Running your own business as an entrepreneur provides you with worlds of opportunity to create a meaningful life and grow real wealth.
But self-employment comes with a lot of responsibility, too. You’re the boss, you have to keep track of your expenses and income, you have a greater tax burden, and you have to figure out how to fund your retirement.
According to a survey from TD Ameritrade, 70% of entrepreneurs aren’t contributing to a retirement plan. 40% of self-employed individuals aren’t saving regularly, and 28% aren’t saving at all.
Those are some frightening statistics, but you don’t have to be a part of them.
If you’re behind on saving for retirement, consider these 5 different retirement account options for the self-employed, so you can start saving as soon as possible.
Traditional and Roth IRAs
We’ll start off with Traditional and Roth IRAs. Anyone can open one of these accounts — self-employed or otherwise — and they’re a great starting point when looking to fund your retirement.
The contribution limit for each of these accounts as of the 2015 tax year is $5,500 for those under 50 and $6,500 for those over 50.
What’s the difference between the Traditional and Roth IRA? With a Traditional IRA, your taxes are deferred so you’ll get a tax break while you’re contributing. Your withdrawals will be taxed later on.
With a Roth IRA, the opposite happens. You pay taxes on your contributions on an ongoing basis, but you can withdraw your money tax-free in retirement.
Which should you choose? It depends on your personal situation. The general rule of thumb tends to recommend Roth IRAs for younger individuals who think they’ll be in a higher tax bracket when retiring.
A Solo 401(k) is simply a traditional 401(k) for business owners with no employees (but your spouse can contribute if they earn an income from your business). It follows the same requirements as a traditional 401(k) as well.
As a result, you can contribute as both an employer and employee. As an employee, your annual contribution limit is $18,000 in 2015 ($24,000 if you’re over 50), and as an employer, you can also contribute up to 25% of your compensation.
The maximum total contribution limit (excluding catch-up contributions) for 2015 is $53,000.
Depending on your plan, the Solo 401(k) can be offered as a traditional or Roth, and it functions the same as the IRAs (with traditional growing tax-deferred and Roth growing tax-free).
The Simplified Employee Pension Plan (SEP) is similar to a Traditional IRA . You can claim a tax break in the year you make contributions, which means you can potentially save more as self-employed individuals tend to pay taxes at a higher rate than regular employees.
The SEP IRA also offers a sizeable contribution limit: you can contribute the lesser of 25% of your earnings, or up to $53,000 for the 2015 tax year.
Another bonus is you can contribute to a SEP IRA even if you’re self employed only part time, and you can still contribute to a 401(k) offered by your employer.
However, there isn’t a “catch-up” contribution policy in place for those over 50.
You can take two routes with a SIMPLE (Savings Incentive Match Plan for Employees) IRA: you can open one if you’re the only employee of your business, or you can open one if you have fewer than 100 employees.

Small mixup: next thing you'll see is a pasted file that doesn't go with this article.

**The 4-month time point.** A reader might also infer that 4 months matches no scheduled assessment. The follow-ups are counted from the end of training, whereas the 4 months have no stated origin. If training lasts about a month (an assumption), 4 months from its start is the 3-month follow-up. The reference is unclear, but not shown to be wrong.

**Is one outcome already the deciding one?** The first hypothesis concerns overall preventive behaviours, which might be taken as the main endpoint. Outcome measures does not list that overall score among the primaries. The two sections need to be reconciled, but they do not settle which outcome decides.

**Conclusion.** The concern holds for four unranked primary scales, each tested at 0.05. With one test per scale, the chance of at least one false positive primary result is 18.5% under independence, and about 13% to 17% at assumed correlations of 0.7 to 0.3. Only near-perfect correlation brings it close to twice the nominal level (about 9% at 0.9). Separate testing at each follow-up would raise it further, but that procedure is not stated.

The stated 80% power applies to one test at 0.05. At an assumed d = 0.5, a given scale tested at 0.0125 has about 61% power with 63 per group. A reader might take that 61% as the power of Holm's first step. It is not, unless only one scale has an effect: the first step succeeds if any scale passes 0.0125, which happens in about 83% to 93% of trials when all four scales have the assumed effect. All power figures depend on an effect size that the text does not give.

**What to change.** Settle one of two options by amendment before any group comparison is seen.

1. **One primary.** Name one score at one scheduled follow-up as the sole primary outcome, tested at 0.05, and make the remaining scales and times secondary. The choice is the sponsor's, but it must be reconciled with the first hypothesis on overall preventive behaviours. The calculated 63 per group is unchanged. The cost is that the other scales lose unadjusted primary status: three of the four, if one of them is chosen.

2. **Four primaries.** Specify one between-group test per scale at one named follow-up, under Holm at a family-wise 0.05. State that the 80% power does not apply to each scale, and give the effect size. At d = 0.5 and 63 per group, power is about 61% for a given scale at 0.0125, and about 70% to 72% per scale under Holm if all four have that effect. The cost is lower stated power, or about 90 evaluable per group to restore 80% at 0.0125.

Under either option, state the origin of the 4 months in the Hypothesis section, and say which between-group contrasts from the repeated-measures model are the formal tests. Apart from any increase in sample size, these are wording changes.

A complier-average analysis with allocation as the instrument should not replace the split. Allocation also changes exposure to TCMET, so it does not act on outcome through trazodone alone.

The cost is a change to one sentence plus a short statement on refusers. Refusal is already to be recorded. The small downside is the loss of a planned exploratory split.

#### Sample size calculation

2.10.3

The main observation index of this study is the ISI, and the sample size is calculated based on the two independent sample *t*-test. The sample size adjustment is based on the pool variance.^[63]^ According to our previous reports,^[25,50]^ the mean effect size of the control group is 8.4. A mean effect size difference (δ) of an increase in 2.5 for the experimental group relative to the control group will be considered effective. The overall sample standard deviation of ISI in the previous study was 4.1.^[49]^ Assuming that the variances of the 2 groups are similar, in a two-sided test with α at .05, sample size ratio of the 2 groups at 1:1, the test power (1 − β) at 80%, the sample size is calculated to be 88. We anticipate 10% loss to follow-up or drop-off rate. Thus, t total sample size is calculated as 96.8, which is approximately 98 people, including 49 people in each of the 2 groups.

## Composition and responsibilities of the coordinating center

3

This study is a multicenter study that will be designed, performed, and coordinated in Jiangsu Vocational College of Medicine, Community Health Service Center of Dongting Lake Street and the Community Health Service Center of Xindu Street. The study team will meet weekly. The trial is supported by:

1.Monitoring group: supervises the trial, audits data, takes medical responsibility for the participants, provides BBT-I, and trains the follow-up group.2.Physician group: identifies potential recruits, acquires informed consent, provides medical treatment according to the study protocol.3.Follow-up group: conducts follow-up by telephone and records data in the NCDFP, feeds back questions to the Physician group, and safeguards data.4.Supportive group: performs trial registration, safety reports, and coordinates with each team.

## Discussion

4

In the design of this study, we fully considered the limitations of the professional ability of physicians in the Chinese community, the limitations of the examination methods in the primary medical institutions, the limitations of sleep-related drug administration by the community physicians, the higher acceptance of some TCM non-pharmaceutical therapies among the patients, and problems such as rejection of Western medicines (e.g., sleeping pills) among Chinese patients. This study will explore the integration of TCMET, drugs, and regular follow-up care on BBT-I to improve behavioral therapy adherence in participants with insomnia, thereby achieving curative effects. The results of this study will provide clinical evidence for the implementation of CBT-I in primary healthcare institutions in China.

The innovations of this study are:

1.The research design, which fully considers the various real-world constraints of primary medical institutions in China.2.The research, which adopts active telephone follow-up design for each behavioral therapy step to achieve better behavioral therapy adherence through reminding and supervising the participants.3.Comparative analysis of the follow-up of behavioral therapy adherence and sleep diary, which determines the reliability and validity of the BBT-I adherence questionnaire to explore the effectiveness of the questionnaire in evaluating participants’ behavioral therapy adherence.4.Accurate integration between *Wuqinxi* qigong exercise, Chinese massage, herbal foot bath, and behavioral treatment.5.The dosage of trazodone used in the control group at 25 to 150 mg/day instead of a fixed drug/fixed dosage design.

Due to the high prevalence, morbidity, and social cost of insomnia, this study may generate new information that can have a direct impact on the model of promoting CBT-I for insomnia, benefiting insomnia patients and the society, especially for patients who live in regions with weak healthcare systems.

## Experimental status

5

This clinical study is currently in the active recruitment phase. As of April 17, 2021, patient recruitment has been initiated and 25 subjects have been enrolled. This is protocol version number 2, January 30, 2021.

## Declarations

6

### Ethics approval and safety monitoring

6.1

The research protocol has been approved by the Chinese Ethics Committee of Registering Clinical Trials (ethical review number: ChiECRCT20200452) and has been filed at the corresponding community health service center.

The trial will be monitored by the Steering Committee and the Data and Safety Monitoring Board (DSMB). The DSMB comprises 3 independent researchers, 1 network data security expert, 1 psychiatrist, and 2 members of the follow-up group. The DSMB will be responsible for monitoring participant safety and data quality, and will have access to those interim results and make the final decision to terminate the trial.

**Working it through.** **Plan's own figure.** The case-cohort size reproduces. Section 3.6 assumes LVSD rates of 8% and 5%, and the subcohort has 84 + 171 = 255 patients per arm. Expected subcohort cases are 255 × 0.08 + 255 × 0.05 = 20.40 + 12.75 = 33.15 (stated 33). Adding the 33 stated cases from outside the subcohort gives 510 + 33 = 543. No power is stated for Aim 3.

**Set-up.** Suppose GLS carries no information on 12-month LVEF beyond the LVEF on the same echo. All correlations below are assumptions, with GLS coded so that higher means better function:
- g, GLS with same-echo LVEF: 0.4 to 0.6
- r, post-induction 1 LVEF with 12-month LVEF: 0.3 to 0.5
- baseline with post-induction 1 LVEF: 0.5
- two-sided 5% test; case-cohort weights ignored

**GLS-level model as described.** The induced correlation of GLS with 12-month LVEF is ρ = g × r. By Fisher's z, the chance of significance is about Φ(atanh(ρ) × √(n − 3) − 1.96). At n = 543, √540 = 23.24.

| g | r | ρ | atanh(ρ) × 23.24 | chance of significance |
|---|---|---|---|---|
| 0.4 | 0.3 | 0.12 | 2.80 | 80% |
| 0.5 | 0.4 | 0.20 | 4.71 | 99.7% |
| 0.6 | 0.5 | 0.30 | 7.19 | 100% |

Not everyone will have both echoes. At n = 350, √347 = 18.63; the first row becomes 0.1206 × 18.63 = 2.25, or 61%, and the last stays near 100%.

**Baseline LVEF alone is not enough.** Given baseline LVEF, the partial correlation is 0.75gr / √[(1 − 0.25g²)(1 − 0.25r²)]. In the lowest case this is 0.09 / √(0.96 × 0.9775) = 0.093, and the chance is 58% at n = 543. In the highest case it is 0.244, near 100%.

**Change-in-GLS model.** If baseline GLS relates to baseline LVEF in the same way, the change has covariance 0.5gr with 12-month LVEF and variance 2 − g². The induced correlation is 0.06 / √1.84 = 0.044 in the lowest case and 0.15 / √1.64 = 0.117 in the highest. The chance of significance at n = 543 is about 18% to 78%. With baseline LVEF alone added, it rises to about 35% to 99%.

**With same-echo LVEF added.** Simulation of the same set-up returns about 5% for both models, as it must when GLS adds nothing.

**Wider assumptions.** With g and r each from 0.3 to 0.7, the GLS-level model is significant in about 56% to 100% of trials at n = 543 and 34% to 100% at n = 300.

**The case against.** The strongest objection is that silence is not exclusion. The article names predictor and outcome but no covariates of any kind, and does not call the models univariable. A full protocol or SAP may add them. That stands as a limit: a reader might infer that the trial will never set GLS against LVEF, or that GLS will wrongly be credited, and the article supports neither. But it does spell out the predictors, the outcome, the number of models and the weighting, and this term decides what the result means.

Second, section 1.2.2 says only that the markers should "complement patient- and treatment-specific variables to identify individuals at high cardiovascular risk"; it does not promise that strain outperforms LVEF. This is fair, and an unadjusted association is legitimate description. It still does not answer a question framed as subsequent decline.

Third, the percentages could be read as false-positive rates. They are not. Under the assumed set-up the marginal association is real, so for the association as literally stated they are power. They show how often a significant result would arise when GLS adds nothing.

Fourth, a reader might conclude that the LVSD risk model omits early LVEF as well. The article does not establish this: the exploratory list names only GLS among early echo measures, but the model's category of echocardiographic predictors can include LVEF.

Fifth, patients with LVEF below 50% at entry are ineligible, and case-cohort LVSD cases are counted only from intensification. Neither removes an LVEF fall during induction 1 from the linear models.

If you choose the latter, you either have to make a mandatory 2% retirement account contribution for every employee, or you can make an optional matching contribution of 3%.
Annual contributions are limited to $12,500 for the 2015 tax year, with catch-up contributions of $3,000 available to those over 50.
If you’re the only employee, a Simple IRA is a good choice if your income isn’t substantial – otherwise, a SEP IRA is the better option.
There are two other defined contribution plans available to self-employed individuals, and you can also contribute to a defined benefit plan:
- Profit-Sharing Plan: This plan lets you decide how much you want to contribute on an annual basis. The limit is up to 25% of compensation (not including contributions for yourself), or $53,000 in 2015.
- Money Purchase Plan: This plan requires a fixed percentage of your income to be contributed every year, also with a limit of up to 25% of compensation (not including contributions for yourself). The fixed percentage is determined by a formula stated in the plan.
- Defined Benefit Plans: This is a traditional pension plan, which means the focus is on the payout you’ll get come retirement, not on annual contributions. You decide how much you want to be paid (the maximum annual benefit you can receive in retirement is up to $215,000 as of 2015), and an actuary must calculate the minimum funding levels you’ll need to reach each year to make that possible.
Start Focusing on Retirement
Self-employed individuals have it harder when it comes to money management, but that shouldn’t be an excuse to get behind with saving. Your future is important, and if you can’t save for something like an emergency fund, what do you expect to live off of in retirement? Prioritize saving in your budget and make retirement a possibility.
The amount of options can get overwhelming for entrepreneurs, so don’t be afraid to reach out to a professional to help you. You let a CPA handle your business taxes because they’re the experts and taxes are complicated. In the same way, a financial advisor can handle the planning side of the equation to ensure you’re creating a strong financial future for yourself.